It you truly want a better relationship with your child; don’t give up! Any relationship worth having takes time. It won’t happen overnight. And even in spite of past hurts and disappointments we can always move forward and strive for a clean slate. But it will take work.
If something has come between you and your teen, sit down with them face-to-face and start asking those tough questions to get to the root of the issue. Start by saying, “You are very important to me, and I’m sorry if our relationship hasn’t been what it should. But I want to change that. So what could I do to make our relationship better?” Be prepared to patiently listen to the response, even if it’s painful. Criticism is never easy to hear, but this is a chance for your teen to share her heart, and for you to hear how you can improve. It will require humbleness and self-evaluation. But think of it as in an investment towards a greater, future reward.
Of course, I know that some kids may say, “There’s nothing you can do to fix our relationship. I don’t want anything to do with you.” And while that is a devastating blow to any parent, keep moving forward. Tell your son or daughter, “I am really sorry to hear that. But I don’t want to miss out on having a relationship with you, so even though you may not like me now, I’m still going to pursue you.” Now, that is not easy. But remember how God’s interacts with us: Romans 5:8 says, “God demonstrates His own love toward us, in that while we were yet sinners, Christ died for us.” Even when we wanted nothing to do with Him, God continued to pursue a relationship with us. And He can give us the strength to do the same thing with our teens, as well. Don’t be belligerent in your attempts to improve your connection with your teen, but don’t walk away from him either. A relationship with your child is too important to let it slip by.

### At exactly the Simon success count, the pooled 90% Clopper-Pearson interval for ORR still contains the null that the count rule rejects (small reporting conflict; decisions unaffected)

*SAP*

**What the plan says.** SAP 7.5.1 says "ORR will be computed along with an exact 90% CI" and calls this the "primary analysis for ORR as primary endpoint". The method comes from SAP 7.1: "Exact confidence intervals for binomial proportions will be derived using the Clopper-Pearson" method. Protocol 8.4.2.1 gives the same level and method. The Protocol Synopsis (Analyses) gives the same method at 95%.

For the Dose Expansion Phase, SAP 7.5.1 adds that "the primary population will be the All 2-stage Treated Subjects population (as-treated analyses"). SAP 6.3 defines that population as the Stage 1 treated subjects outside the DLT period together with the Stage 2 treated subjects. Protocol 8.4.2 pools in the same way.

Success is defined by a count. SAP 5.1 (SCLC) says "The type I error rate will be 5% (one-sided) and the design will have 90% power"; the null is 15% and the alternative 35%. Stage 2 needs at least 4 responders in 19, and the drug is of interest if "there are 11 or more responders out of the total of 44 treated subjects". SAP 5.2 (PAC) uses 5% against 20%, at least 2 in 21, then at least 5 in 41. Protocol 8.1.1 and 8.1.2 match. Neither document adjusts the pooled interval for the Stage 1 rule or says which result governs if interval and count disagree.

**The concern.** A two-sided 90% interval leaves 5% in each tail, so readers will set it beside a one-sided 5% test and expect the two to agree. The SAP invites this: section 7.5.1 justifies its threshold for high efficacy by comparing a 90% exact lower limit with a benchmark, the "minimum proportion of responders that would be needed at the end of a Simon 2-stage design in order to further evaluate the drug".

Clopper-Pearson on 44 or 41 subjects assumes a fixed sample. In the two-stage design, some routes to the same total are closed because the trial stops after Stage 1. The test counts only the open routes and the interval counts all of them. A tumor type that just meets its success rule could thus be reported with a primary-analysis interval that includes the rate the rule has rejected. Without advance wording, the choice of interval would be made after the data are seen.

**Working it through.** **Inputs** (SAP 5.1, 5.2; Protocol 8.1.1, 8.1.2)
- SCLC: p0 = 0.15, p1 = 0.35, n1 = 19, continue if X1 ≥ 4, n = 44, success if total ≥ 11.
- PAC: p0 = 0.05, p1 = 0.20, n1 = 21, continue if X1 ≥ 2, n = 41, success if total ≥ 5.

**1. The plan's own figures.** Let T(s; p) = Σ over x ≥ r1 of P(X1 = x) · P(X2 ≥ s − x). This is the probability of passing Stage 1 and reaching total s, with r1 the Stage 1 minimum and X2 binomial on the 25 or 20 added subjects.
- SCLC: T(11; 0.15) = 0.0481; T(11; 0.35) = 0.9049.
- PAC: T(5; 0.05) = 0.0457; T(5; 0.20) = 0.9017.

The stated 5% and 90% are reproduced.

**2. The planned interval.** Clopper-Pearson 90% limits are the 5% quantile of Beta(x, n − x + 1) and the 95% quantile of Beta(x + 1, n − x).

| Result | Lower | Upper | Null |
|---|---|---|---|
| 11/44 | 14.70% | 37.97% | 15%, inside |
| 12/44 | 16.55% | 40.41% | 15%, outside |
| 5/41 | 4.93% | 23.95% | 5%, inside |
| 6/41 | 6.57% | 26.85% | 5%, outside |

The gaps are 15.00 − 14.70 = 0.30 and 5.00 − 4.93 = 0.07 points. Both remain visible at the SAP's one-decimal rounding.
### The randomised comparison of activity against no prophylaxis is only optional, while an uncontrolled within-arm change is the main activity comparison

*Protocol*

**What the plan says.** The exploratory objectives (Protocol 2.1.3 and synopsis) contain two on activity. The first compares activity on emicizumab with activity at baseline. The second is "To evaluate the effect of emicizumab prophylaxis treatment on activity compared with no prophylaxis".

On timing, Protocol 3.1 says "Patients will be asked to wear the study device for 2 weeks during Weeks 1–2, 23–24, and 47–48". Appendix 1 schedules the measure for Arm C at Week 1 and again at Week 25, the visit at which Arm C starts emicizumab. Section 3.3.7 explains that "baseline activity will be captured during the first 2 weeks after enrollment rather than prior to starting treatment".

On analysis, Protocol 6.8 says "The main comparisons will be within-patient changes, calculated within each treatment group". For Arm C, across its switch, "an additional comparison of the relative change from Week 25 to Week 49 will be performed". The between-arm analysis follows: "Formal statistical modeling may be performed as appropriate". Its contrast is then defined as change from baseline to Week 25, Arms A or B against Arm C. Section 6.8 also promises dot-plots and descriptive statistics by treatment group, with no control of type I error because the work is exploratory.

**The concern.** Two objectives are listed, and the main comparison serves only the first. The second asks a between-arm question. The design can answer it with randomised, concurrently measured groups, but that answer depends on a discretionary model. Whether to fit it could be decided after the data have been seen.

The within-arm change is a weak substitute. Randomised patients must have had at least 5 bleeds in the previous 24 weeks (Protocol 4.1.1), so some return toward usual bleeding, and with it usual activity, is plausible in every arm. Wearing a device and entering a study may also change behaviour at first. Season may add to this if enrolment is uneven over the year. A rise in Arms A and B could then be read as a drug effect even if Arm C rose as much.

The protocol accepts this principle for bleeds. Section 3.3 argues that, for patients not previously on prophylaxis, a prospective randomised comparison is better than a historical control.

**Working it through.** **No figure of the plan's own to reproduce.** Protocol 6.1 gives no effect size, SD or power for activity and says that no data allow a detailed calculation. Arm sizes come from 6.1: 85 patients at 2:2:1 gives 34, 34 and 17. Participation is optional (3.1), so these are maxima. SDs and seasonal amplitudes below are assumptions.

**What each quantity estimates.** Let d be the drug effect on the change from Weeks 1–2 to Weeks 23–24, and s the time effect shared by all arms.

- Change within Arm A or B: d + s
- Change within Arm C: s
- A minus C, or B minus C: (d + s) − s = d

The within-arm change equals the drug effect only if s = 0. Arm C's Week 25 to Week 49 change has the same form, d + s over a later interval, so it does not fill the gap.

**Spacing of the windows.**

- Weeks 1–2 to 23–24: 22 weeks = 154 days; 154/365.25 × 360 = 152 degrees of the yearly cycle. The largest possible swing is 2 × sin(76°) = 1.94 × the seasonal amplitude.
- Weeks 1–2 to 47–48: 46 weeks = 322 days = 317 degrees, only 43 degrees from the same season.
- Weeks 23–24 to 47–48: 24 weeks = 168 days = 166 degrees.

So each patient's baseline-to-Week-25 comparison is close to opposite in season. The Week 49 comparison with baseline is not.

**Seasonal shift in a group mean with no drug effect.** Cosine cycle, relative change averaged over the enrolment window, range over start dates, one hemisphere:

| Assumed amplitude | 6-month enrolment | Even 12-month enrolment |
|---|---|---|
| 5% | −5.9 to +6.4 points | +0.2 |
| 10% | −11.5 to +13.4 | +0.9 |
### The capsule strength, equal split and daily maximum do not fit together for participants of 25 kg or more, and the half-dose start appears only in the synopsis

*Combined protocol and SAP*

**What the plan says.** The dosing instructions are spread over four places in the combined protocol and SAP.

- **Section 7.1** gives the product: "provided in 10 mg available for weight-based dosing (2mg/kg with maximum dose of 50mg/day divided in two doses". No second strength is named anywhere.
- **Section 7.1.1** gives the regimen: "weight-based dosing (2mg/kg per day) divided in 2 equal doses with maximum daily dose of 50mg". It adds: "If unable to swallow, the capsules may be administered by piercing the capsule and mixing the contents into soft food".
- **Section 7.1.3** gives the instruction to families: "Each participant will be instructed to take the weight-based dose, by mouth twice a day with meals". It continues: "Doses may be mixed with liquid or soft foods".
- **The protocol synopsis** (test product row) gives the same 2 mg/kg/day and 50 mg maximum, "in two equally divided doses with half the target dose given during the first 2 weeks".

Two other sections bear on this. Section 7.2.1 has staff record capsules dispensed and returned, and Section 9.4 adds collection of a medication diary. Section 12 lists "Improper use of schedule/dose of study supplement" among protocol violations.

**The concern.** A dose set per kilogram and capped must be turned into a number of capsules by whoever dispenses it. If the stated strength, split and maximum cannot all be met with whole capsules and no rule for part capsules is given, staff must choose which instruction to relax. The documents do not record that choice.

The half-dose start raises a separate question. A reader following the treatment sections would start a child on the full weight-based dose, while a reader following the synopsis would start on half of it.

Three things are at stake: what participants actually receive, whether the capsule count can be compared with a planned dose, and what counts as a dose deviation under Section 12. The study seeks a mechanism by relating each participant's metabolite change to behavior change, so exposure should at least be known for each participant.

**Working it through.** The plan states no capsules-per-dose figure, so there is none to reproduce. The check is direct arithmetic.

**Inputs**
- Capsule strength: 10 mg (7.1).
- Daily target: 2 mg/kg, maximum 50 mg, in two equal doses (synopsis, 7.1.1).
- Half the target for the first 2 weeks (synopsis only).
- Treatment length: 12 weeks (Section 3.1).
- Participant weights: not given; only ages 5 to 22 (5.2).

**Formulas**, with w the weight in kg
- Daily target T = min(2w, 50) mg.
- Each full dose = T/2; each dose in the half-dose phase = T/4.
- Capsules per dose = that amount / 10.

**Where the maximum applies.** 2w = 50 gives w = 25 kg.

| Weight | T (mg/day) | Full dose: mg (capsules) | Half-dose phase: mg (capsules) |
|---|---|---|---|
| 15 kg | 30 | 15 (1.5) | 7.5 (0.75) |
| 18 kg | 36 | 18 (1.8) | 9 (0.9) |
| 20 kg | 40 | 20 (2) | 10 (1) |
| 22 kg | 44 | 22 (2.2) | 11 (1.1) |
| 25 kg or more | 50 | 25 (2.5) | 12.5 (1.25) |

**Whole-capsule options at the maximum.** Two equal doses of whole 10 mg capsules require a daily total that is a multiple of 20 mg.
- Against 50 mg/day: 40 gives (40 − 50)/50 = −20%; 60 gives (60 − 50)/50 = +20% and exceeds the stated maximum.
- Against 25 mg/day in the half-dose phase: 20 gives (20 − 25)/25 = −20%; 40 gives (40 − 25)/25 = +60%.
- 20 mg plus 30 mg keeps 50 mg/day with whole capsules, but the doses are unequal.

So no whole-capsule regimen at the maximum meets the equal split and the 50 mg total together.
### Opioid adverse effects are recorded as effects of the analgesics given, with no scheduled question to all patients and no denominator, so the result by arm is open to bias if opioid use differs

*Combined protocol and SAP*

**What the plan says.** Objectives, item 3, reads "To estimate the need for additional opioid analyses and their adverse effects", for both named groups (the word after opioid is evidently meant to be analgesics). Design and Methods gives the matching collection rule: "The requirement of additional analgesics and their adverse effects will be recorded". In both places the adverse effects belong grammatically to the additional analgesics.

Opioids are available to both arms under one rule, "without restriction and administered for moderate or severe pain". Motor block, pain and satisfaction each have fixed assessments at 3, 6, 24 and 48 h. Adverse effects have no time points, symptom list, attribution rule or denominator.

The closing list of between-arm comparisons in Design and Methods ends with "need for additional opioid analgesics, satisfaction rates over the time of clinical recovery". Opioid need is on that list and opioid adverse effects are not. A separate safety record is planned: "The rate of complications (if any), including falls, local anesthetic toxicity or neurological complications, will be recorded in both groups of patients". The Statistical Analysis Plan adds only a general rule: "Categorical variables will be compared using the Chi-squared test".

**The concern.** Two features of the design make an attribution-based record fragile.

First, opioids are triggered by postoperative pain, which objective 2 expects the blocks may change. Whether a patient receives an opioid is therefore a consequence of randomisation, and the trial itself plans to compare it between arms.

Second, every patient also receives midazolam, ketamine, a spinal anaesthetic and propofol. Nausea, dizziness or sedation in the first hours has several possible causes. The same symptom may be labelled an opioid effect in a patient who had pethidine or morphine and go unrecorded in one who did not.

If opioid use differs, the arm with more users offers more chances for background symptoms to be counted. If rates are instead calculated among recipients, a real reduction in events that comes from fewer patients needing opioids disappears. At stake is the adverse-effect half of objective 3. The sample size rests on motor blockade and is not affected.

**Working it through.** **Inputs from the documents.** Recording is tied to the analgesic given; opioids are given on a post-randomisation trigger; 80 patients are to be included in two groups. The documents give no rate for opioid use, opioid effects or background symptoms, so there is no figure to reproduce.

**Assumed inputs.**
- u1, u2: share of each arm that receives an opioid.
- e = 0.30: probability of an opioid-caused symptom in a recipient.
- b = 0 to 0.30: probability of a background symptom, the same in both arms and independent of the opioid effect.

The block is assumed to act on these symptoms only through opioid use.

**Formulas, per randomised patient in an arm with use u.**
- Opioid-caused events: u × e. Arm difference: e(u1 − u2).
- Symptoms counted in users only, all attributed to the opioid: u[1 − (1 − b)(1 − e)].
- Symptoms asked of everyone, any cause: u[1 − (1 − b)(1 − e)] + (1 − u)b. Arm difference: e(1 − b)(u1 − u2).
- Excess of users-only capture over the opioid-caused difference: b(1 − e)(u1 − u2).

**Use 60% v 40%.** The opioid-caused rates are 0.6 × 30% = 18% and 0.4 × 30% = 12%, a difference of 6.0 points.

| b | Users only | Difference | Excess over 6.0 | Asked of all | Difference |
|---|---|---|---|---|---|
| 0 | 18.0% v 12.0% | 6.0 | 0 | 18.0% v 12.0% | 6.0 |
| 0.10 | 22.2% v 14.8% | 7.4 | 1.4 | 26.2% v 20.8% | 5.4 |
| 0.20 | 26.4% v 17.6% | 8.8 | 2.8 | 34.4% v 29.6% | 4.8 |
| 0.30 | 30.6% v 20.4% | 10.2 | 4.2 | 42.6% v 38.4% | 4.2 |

Rules of Engagement
If you want to improve your relationship with your teen, let me offer nine suggestions, or “rules of engagement”:
- Make many of your conversations about your teen. What are his opinions, feelings, or thoughts on a subject?
- Share something personal about yourself. Let your child know about a mistake in your past, a particular emotion, or surprising thought. Show her that that you are human and imperfect.
- Share your heart in short bits. No long diatribes or hour-long monologues.
- You don’t always have to be right.
- You don’t always have to have the answer.
- Your final sentence doesn’t always have to end in a period. Let your teen have the final say once-and-a-while.
- Never use one-on-one time with your teenager as an opportunity to criticize.
- Acknowledging your mistakes provides the opportunity for your teen to share his.
- Don’t judge a teen’s comments. Maybe they’re foolish, or dumb, or incorrect. But if you blast them, chances are your teen won’t share his thoughts with you again.
I hope that this call for relationships is encouraging. We often think we have to be constantly doing in order to be a good parent. But in reality, being a good parent is all about being. It’s not about the possessions we give our kids. It’s not about the cleanliness of our homes. To be the best parent you can be, all you need to do is strive to have a loving and personal relationship with your teen. Everything else is secondary.